How can I raise my child to be a person who behaves responsibly, kindly, and generously? This question has led to seemingly endless discussions, disagreements, and disputes among parents, and among experts. One of the central points of disagreement has been whether to use rewards: are the short-term gains in good behavior real, or are we actually raising a generation of selfish manipulators who view their choices through the lens of “what’s in it for me?”
As with most big questions, particularly those having to do with parenting, there is no simple answer. Much like every other parenting strategy, rewards are very useful at some times, and at other times do more harm than good. It is worth taking a closer look at some of the research regarding using rewards with children to help make the best decisions.
Some of the earlier, and more well-known, research on rewards led to the conclusion that if someone was rewarded for doing an activity, the person would actually lose motivation once the rewards stopped. This research involved looking at the effect of rewards on people’s motivation to participate in activities they already enjoyed, however. So, what we have in fact seen is that parents do not need to reward their children in order to motivate them to do enjoyable tasks. Most parents already know this. In contrast, a study analyzing the effects of rewards on motivation for various tasks reached the conclusion that people consistently spent more time on unappealing tasks if they were rewarded for doing so.
A larger concern parents often have is that they will get stuck in a trap, that their children will only do things when they are rewarded. But what rewards actually do is facilitate practice in behaviors, until the behaviors become routine. For example, a parent who struggled to get her daughter to put her jacket in the closet when she came in the house started rewarding her for doing this. At first, she needed to remind her daughter each time. After several days, the daughter didn’t need reminding – she hung up her jacket and then asked for her reward. After a few more weeks, she stopped asking for the reward – hanging up her jacket had become a habit, and the parents moved on to the next goal. These parents also described what may be the most important benefit of using such a strategy: their relationships improved. Instead of getting frustrated and nagging their daughter about putting her jacket away, their interactions became more positive in that situation and overall.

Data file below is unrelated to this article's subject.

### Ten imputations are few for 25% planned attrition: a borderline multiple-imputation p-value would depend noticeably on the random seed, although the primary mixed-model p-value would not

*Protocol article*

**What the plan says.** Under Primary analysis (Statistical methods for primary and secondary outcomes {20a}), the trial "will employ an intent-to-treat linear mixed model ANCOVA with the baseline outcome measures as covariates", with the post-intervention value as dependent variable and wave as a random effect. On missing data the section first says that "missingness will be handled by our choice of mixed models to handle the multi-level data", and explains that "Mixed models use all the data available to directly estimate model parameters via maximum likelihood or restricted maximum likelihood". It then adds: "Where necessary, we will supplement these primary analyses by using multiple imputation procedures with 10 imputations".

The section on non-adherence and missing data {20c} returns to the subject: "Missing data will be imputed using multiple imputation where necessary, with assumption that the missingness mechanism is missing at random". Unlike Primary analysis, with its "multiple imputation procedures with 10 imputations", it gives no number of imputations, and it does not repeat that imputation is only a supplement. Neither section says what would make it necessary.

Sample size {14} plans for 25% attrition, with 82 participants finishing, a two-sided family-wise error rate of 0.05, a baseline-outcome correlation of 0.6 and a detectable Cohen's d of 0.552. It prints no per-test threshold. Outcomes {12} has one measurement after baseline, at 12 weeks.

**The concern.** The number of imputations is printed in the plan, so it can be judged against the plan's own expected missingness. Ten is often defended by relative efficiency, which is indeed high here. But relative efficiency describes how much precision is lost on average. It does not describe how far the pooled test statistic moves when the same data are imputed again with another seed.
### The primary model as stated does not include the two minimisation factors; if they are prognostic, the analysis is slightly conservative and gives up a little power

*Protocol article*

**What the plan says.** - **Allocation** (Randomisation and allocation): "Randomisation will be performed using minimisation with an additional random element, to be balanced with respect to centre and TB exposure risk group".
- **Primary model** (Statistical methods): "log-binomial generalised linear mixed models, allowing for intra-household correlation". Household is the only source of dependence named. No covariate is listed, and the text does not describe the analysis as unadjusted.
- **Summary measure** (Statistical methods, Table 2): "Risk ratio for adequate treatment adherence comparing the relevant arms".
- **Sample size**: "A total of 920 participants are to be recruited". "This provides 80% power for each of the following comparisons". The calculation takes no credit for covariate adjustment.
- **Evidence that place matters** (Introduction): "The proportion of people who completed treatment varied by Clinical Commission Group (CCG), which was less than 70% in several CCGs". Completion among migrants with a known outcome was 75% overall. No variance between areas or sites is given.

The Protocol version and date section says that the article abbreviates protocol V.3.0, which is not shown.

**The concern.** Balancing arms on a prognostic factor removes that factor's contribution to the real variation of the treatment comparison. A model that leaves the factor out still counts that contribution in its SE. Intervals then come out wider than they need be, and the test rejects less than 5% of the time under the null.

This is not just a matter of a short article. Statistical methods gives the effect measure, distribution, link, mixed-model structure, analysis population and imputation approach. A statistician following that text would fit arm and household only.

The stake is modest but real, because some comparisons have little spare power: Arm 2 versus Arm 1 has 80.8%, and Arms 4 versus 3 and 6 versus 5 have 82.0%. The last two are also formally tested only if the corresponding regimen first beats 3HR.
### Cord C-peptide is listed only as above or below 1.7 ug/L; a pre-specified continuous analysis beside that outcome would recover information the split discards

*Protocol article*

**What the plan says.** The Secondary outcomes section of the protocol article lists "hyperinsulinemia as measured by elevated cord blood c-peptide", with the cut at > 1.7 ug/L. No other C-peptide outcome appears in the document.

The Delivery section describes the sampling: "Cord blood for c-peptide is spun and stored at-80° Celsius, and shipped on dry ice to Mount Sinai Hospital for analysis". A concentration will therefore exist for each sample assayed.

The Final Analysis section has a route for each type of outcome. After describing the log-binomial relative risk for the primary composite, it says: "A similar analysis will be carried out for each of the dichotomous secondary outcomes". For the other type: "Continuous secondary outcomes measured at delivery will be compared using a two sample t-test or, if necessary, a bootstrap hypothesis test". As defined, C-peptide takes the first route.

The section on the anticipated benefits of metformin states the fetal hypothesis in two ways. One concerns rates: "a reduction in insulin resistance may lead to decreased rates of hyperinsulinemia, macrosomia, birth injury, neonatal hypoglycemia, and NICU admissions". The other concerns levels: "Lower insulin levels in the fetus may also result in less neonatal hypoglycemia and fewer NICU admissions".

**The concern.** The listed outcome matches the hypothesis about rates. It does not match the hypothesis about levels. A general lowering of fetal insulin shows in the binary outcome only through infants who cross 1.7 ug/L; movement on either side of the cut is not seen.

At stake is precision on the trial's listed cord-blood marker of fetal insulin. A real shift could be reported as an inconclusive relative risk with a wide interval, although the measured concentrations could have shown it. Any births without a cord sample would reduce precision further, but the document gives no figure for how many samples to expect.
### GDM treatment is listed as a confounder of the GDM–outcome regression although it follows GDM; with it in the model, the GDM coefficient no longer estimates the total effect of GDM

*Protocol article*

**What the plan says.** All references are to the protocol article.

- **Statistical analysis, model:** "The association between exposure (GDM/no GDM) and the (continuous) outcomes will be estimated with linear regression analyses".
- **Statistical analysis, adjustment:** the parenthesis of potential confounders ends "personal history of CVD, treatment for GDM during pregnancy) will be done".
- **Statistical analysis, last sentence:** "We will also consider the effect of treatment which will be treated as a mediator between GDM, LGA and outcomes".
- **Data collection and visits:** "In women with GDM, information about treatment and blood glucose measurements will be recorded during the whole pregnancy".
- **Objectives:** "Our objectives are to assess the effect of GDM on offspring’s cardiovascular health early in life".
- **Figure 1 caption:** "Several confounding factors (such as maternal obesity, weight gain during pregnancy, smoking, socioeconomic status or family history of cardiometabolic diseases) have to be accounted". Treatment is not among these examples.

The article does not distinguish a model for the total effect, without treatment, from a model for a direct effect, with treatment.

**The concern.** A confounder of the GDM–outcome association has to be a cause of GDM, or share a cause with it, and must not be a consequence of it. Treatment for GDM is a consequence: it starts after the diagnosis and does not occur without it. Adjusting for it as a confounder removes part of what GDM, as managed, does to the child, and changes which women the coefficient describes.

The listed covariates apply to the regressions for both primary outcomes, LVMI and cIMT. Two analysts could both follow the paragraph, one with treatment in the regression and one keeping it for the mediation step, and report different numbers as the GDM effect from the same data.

Perhaps the best way to think about which situations respond best to a reward system is that rewarding your child for doing something can help them try and practice things that they don’t like, or that they don’t yet have the skills they need to feel good about it. A good example is rewarding your child to practice the earliest skills that can lead to writing. As the child practices, she will notice her skills improving, and the increased feelings of competence and success become rewards in themselves.
One of the most basic principles underlying why anyone does anything is that if your action leads to a positive result, you are more likely to do it again. It’s what keeps most adults going to work every day. Our children are no different. Providing the right rewards in the right circumstances is one of the most effective, and most enjoyable ways, to put our children on the path to success.
Marcia Mofson, Ph.D.
Adapted from an article in Slate magazine by Melinda Wenner Moyer